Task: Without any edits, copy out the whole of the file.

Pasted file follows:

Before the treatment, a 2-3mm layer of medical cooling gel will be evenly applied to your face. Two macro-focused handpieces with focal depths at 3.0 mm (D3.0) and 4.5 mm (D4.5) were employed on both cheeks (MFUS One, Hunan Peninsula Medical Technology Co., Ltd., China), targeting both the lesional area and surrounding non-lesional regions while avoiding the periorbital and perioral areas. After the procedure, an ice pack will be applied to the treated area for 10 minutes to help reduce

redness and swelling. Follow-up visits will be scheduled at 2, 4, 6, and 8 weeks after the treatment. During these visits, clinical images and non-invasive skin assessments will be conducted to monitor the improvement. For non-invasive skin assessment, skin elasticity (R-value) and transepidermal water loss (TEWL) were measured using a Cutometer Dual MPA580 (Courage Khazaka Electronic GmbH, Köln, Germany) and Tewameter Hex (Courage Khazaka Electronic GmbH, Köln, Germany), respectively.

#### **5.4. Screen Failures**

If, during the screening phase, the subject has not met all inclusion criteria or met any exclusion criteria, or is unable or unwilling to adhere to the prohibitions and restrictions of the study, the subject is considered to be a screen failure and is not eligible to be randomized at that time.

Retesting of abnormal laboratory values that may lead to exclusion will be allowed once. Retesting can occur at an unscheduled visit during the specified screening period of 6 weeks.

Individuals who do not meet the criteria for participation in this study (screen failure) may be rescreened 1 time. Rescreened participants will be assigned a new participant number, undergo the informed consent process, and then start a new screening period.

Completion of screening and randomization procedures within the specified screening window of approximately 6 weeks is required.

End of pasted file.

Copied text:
Before the treatment, a 2-3mm layer of medical cooling gel will be evenly applied to your face. Two macro-focused handpieces with focal depths at 3.0 mm (D3.0) and 4.5 mm (D4.5) were employed on both cheeks (MFUS One, Hunan Peninsula Medical Technology Co., Ltd., China), targeting both the lesional area and surrounding non-lesional regions while avoiding the periorbital and perioral areas. After the procedure, an ice pack will be applied to the treated area for 10 minutes to help reduce

redness and swelling. Follow-up visits will be scheduled at 2, 4, 6, and 8 weeks after the treatment. During these visits, clinical images and non-invasive skin assessments will be conducted to monitor the improvement. For non-invasive skin assessment, skin elasticity (R-value) and transepidermal water loss (TEWL) were measured using a Cutometer Dual MPA580 (Courage Khazaka Electronic GmbH, Köln, Germany) and Tewameter Hex (Courage Khazaka Electronic GmbH, Köln, Germany), respectively.

#### **5.4. Screen Failures**

If, during the screening phase, the subject has not met all inclusion criteria or met any exclusion criteria, or is unable or unwilling to adhere to the prohibitions and restrictions of the study, the subject is considered to be a screen failure and is not eligible to be randomized at that time.

Retesting of abnormal laboratory values that may lead to exclusion will be allowed once. Retesting can occur at an unscheduled visit during the specified screening period of 6 weeks.

Individuals who do not meet the criteria for participation in this study (screen failure) may be rescreened 1 time. Rescreened participants will be assigned a new participant number, undergo the informed consent process, and then start a new screening period.

Completion of screening and randomization procedures within the specified screening window of approximately 6 weeks is required.